By Swapan Dasgupta
Donald Trump was being wilfully outrageous when he said last week that the United States should shut its doors on all Muslims—his response to the equally outrageous gunning down of civilians in California by a couple with a commitment to ISIS. Yet his approach was by no means unique. In falling back on polemical exaggeration, he was merely following a time-tested technique of protest: using drama to force attention on an issue. In effect, he was doing with words what the terrorists he so loathes do with guns or bombs.
To locate the billionaire aspirant for the Republican nomination in a familiar mould does not amount to condoning his shock and awe approach to conventional politics. Trump believes in showering all those who disagree with him or whose priorities are different with abuse. In that sense he is no different from the profane trolls who have brought social media into disrepute.
However, it is insufficient to be smug pillorying merely Trump for his abrasive articulation of issues—as many liberals are prone to doing. Despite the earlier predictions of the pundits that Trump will sooner or later shoot himself in the foot, there is now a creeping realisation that his outrageous remarks are having absolutely no impact on his popularity among a section of voters. He is, for the moment, maintaining his lead over other Republican hopefuls for the White House. And while his chances of winning the presidential election in November 2106 are not rated highly, some polls indicate he may secure as much as 40 per cent of the popular vote.
A Trump presidency is extremely unlikely but what is far more noteworthy is the fact that the protest he articulates so crudely is resonating in many other societies. Last week, the Front National led by the persuasive Marine Le Pen won major victories in the French provincial elections and outshone the traditional centre-right party. Le Pen, with her robust but more soberly articulated anti-immigration and anti-European Union message was the direct beneficiary of the public disquiet over the November 12 Paris massacre. In Germany, Chancellor Angela Merkel who is seen as the personification of a new, cosmopolitan, (some would say) post-Christian Enlightenment has suddenly found that a significant section of ordinary Germans are not reacting too kindly to the sudden influx of a wave of refugees from Syria. A similar mood is also discernible even in Sweden, hitherto regarded as the citadel of uber-liberalism.
What binds these different expressions of unease and protest is the disturbing fact that they are being channelled through individuals or groups that were hitherto on the fringes or not even part of the political process. Trump, for example, is not a part of the traditional Republican establishment and a stranger to politics. Likewise, the Front National has traditionally been regarded as a neo-fascist, fringe group obsessed with archaic notions of French exceptionalism.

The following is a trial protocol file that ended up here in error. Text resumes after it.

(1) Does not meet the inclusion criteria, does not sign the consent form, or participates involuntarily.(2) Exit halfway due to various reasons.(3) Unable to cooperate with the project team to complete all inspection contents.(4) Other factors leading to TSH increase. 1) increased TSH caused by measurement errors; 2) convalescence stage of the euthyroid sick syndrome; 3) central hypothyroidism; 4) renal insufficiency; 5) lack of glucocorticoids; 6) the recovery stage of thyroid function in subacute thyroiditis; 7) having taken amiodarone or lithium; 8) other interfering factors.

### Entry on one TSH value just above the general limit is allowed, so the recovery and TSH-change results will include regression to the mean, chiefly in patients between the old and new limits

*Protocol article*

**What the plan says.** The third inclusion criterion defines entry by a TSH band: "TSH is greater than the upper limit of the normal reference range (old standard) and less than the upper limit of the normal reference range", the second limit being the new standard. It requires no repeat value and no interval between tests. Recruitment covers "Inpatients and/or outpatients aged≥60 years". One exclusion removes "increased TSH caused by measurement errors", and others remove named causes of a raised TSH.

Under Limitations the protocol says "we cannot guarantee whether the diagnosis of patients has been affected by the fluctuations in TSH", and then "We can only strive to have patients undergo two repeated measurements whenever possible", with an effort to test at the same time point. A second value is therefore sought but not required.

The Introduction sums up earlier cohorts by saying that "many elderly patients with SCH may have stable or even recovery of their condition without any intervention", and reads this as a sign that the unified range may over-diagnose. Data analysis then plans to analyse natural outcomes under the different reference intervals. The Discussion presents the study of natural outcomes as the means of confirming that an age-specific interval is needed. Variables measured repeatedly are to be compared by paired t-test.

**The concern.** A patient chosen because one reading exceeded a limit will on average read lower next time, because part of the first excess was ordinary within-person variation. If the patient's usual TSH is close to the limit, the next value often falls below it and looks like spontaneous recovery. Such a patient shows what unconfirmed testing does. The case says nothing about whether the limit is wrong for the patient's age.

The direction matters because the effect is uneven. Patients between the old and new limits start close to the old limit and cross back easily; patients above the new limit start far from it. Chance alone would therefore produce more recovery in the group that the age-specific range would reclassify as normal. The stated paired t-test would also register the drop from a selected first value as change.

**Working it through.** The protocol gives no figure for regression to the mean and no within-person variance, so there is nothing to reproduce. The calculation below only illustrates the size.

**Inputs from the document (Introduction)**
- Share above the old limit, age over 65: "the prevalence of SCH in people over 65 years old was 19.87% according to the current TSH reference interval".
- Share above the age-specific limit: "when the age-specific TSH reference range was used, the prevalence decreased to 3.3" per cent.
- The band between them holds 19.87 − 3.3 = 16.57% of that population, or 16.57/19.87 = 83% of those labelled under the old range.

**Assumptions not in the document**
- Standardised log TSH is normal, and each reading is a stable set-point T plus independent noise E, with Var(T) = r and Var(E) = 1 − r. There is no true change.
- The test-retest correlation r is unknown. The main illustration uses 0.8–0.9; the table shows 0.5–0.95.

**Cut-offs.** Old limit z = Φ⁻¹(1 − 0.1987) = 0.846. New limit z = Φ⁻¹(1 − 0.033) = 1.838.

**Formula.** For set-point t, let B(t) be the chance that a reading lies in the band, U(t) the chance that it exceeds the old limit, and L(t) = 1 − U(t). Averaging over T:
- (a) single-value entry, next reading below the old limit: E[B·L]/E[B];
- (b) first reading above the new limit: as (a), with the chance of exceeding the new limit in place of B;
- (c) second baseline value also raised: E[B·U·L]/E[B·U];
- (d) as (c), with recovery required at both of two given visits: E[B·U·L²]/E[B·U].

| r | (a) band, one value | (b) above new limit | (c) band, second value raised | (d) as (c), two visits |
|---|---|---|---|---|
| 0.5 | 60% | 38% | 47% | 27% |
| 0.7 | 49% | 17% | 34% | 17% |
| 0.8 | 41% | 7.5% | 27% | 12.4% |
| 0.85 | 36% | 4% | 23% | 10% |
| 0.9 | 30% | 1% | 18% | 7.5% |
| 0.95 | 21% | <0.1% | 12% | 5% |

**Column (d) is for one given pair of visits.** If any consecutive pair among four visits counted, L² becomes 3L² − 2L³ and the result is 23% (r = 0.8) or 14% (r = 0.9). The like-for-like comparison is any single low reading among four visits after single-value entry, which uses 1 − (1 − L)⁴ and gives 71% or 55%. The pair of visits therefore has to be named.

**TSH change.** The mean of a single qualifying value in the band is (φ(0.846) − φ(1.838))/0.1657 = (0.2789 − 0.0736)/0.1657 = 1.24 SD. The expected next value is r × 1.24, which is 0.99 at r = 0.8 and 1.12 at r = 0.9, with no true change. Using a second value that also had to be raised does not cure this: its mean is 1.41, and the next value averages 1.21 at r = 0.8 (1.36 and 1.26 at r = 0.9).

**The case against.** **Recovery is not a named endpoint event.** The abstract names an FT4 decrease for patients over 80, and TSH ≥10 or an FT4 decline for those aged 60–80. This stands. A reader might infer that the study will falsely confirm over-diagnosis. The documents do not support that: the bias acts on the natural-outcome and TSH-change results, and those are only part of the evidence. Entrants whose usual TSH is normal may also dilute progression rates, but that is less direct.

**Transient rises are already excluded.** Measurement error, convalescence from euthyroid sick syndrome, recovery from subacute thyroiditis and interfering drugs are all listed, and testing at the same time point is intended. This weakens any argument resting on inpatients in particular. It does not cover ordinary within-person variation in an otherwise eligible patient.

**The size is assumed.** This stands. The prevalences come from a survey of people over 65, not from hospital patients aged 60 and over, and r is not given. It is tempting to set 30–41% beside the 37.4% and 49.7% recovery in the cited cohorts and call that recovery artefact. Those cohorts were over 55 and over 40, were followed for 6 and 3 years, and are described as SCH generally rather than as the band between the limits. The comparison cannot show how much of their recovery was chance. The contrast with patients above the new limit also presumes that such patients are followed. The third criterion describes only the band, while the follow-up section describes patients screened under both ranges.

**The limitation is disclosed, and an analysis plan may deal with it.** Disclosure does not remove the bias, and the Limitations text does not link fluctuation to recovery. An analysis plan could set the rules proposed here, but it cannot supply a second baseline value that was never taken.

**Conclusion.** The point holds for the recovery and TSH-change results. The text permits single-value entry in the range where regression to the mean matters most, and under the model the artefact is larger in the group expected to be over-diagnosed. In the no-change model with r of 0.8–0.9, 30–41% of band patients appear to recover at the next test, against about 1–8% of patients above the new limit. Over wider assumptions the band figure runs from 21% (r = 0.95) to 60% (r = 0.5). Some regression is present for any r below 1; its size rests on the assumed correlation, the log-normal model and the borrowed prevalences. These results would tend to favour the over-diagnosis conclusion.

The implications are ominous. They suggest that in their readiness to conform to a pre-determined agenda that combines liberal priorities with stifling political correctness, the traditional politicians are often inclined to overlook concerns that smack of prejudice. This doesn’t affect those who have the clout and the access to get themselves heard in the right quarters. However, the little guy, whose views are often forged through direct experiences or even fear, and who lacks articulation, finds himself ignored and subjected to changes he never wanted. “We weren’t asked” is a common refrain of rooted individuals and communities who have seen their neighbourhood landscapes changes unrecognisably in their own lifetime. As traditional politicians mouth platitudes, this section feel alienated and look to those willing to acknowledge they have a case. The non-political Trump or the incessantly reviled Le Pen end up as unlikely heroes because the little guy with some genuine concerns for the future doesn’t like being patronised, talked down to and told by some member of the smart set that he is a bigot.
Trump and Le Pen are refusing to go away because they have raised issues that conventional politicians and even the media fear to take seriously. What we are witnessing is also a grassroots revolt against condescension. What are debunked as prejudices also matter.
Sunday Times of India, December 13, 2015